Review: The Lost Prince by Julie Kagawa

  Don’t look at Them. Never let Them know you can see Them.

That is Ethan Chase's unbreakable rule. Until the fey he avoids at all costs—including his reputation—begin to disappear, and Ethan is attacked. Now he must change the rules to protect his family. To save a girl he never thought he’d dare to fall for.
Ethan thought he had protected himself from his older sister’s world—the land of Faery. His previous time in the Iron Realm left him with nothing but fear and disgust for the world Meghan Chase has made her home, a land of myth and talking cats, of magic and seductive enemies. But when destiny comes for Ethan, there is no escape from a danger long, long forgotten.




Review:


So here's the thing. I love Julie Kagawa. The original Iron Fey and The Immortal Rules are all stunners and have captured my heart utterly and completely. Much like The Vampire Academy by Richelle Mead.


What these two authors have in common besides that is that they both decided to do spin off ideas. The other similarity is that I did not like the spin off ideas nearly as much as the original books they spin off from.

The Lost Prince is about Meghan's younger brother, Ethan. Ethan is now older (and hotter) and has an absolute hatred for the fey. When he gets sucked into fae drama he ends up in the Iron realm and gets pulled into the drama of the Forgotten fey who we met in The Iron Knight if you've read that. 

I just wanted to quickly say that you do not need to have read The Iron Fey series to understand The Lost Prince. Everything is re-hashed, and while that may make it a little bit boring for us old timers, it's perfectly understandable.

I'm not even going to bother talking about Kagawa's amazing writing skills. She's the bomb and that is all there is to say, really. The world comes to life when she writes and she writes enough for you to understand what she's conveying and to let your own imagination run wild.

Although it should be warned that this is an angsty novel. Ethan is full of the emotion and that made it a little bit more difficult for me to handle because it is always there. We do see the original trio: Puck, Ash, and Meghan and I was jumping for joy when they appeared on the page. However, they aren't really around for more than a few chapters and some small cameos and this novel just made me realise how much I missed them and how no spin off can satisfy my need for more of the original three amigos.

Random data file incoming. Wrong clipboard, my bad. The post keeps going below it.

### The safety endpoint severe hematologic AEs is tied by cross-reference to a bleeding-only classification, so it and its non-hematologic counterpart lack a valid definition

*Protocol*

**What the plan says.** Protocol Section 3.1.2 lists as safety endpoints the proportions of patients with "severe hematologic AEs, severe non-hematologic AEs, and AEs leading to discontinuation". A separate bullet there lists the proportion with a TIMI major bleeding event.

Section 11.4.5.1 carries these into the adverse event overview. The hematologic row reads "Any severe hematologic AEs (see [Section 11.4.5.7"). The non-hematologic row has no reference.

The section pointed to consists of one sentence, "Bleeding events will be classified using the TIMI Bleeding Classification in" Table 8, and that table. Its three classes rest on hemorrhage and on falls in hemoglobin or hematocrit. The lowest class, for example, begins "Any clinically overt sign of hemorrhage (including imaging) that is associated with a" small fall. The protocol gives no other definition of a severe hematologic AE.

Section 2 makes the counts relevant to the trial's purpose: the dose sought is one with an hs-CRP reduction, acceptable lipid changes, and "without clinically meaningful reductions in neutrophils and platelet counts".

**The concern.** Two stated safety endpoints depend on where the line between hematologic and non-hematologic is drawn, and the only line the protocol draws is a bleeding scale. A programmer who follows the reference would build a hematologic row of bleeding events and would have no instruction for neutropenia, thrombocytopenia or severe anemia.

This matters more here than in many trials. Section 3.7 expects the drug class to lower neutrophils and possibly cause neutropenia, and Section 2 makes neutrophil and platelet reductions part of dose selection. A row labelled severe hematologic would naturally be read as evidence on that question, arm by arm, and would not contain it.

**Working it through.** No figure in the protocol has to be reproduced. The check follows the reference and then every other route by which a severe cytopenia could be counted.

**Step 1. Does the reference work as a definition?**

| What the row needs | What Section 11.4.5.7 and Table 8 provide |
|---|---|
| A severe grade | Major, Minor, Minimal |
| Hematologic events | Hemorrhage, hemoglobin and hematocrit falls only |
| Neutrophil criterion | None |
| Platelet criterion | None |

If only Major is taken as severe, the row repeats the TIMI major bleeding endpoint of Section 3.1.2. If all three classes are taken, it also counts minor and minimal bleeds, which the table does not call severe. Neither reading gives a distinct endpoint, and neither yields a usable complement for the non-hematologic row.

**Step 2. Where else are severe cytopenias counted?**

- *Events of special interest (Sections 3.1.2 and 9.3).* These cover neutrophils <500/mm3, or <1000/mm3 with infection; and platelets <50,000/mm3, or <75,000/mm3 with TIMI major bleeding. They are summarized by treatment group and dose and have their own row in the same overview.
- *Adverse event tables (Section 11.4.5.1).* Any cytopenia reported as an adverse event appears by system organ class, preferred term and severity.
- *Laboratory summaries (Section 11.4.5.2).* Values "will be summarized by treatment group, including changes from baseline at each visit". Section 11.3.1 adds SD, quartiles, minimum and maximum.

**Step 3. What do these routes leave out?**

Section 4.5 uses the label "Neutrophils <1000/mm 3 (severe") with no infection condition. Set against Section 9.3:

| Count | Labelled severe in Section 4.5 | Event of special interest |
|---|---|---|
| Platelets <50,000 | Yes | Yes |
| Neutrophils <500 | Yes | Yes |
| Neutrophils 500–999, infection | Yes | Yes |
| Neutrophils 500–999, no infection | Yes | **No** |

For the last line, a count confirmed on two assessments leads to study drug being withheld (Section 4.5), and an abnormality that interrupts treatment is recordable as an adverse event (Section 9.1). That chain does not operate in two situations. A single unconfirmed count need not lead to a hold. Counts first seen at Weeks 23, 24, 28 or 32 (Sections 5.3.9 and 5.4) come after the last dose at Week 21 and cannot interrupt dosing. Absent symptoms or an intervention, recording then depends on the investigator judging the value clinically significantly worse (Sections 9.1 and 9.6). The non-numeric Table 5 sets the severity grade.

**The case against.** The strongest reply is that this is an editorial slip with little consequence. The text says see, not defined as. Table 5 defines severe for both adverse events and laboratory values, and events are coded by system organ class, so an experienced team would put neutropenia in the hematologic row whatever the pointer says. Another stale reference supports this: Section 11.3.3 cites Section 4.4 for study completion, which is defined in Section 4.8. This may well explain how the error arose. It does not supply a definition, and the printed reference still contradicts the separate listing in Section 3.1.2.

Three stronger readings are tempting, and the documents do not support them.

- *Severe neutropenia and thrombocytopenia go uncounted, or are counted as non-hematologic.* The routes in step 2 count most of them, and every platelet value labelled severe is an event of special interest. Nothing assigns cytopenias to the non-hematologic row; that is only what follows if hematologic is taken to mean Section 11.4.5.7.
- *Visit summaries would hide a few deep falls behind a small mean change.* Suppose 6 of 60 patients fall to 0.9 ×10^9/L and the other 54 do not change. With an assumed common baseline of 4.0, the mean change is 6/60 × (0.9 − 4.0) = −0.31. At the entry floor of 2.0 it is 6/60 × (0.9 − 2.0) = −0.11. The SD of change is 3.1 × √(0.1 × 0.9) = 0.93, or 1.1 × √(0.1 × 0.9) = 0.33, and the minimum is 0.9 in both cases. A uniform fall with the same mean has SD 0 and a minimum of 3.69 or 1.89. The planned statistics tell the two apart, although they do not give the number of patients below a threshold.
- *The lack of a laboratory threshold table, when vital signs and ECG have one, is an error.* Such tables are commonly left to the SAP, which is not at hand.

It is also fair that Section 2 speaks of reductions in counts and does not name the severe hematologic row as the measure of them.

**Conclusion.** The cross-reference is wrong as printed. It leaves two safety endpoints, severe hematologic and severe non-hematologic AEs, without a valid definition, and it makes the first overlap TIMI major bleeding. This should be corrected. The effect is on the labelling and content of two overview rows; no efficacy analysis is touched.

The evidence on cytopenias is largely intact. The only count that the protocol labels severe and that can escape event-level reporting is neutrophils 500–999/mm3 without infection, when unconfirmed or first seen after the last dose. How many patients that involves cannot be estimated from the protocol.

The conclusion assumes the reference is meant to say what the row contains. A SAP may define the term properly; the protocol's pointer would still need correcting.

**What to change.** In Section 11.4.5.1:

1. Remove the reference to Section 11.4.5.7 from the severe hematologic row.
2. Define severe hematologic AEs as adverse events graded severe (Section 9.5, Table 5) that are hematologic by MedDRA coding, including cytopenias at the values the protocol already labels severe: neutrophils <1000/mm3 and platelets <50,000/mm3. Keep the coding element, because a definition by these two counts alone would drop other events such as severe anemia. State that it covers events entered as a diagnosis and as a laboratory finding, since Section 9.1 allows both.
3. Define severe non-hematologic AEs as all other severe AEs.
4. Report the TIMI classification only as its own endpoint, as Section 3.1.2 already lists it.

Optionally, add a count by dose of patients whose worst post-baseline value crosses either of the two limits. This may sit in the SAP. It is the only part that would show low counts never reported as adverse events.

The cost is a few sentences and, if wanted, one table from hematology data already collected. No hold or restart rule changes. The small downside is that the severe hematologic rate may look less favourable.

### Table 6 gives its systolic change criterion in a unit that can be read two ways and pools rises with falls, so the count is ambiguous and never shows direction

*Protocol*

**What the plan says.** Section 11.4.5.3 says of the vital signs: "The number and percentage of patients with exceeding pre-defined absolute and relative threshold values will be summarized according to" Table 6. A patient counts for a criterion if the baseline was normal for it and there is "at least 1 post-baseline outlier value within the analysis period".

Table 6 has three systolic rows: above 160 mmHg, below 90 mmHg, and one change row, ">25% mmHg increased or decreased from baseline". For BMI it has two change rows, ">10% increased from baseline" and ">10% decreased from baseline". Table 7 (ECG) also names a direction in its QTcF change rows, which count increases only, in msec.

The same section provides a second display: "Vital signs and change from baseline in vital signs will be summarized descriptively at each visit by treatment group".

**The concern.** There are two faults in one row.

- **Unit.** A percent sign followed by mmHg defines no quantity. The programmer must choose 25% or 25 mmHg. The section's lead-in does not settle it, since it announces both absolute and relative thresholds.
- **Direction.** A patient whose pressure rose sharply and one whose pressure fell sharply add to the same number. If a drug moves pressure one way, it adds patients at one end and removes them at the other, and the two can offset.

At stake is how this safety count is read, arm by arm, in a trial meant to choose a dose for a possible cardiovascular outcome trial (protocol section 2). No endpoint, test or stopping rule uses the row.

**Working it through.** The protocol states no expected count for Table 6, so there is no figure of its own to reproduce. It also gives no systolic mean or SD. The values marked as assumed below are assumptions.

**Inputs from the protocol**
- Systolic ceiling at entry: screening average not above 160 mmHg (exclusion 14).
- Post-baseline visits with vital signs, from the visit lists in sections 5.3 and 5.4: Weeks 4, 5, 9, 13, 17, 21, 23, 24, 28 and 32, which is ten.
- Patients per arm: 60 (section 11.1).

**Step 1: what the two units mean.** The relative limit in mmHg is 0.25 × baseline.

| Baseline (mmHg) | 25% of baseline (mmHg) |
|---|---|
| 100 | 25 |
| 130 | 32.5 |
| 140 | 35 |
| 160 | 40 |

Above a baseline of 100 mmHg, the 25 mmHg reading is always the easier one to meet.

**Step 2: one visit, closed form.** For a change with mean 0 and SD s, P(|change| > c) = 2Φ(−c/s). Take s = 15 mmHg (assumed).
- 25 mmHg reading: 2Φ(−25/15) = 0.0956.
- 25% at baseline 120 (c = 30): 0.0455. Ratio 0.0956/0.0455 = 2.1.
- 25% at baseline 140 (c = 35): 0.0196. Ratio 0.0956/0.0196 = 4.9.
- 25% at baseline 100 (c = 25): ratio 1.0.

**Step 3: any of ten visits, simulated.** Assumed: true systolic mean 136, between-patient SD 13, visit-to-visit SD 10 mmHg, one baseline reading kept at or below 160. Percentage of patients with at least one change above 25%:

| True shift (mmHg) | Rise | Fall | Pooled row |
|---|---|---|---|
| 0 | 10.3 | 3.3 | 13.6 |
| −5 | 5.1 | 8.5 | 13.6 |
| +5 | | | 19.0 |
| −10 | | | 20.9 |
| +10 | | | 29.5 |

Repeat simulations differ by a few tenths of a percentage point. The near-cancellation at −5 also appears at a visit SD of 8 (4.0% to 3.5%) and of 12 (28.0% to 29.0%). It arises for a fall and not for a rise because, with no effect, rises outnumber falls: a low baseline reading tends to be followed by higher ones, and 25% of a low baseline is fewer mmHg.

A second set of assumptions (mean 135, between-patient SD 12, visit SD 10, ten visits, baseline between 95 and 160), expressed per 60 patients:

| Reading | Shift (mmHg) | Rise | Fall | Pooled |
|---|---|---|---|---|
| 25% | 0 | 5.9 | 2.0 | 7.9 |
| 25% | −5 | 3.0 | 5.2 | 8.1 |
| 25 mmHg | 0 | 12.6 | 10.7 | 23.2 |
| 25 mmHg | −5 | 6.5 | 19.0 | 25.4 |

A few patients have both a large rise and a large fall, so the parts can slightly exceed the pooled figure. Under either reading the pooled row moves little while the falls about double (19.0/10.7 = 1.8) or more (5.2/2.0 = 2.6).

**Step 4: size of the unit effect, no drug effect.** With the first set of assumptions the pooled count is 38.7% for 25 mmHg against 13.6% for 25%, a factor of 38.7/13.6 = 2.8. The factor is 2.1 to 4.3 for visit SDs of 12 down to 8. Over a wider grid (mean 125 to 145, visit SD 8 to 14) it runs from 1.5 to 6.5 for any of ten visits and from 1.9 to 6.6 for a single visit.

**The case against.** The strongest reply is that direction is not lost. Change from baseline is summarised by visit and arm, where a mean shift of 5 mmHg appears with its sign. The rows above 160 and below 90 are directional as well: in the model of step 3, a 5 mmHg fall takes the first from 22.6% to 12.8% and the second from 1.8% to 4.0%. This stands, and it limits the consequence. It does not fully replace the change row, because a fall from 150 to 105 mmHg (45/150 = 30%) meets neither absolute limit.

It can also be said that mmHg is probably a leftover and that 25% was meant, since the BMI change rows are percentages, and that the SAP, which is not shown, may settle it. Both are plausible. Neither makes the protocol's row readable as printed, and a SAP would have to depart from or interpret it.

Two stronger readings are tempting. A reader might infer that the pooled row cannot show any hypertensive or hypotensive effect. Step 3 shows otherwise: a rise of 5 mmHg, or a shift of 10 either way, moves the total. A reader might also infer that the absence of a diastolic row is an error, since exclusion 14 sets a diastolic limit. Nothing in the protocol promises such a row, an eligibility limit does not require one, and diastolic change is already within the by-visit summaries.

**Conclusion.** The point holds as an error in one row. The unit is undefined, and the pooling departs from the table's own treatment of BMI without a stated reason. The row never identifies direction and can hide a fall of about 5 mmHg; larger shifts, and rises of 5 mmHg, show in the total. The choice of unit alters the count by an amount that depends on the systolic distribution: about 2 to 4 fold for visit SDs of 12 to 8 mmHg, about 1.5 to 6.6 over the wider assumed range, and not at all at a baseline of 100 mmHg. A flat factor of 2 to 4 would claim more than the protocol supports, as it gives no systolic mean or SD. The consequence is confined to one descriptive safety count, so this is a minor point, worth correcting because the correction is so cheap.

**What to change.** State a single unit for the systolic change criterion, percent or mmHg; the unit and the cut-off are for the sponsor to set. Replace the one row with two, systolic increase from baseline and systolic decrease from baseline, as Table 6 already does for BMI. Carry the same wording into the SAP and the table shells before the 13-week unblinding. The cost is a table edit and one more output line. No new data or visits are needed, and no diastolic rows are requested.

There are an additional two characters here, Kierran and Kenzie. I didn't particularly like either of them to be honest. Kenzie is the kind of popular girl who defies the cliche popular cheerleader type by being on the school's paper editor and ex-girlfriend to the school's jock. So... she's cliche popular. 

Kierran... Sigh. Yes, old folks, Kierran is alive and well. Well, maybe not well because he's an idiot and the one similarity he has with his parents is the fact that he gets into trouble and has a unfortunate romance with a summer fey. But it wasn't just that. He was irritating. Period. There wasn't too much redeemable in him for me at this point.

There's not much to say really. I have all the faith in Kagawa to make things better and I'll read the sequel The Traitor Son even if it makes me want to stab the books after realising how the novella The Iron Prophecy and the #2 connect.



Review: 3 stars 
Date Published: October 23rd 2012 
Date Read: December 2012 
Source: Gift 
Format: Paperback 
Series/Stand Alone: Call of the Forgotten #1

2 comments:

  1. I adored Kenzie and Ethan. Glad you loved it
    Happy reading,
    Brandi @ Blkosiner’s Book Blog

    ReplyDelete
    Replies
    1. I think it's impossible to not love something of Julie Kagawa's :P

      Thanks for dropping by!

      Delete

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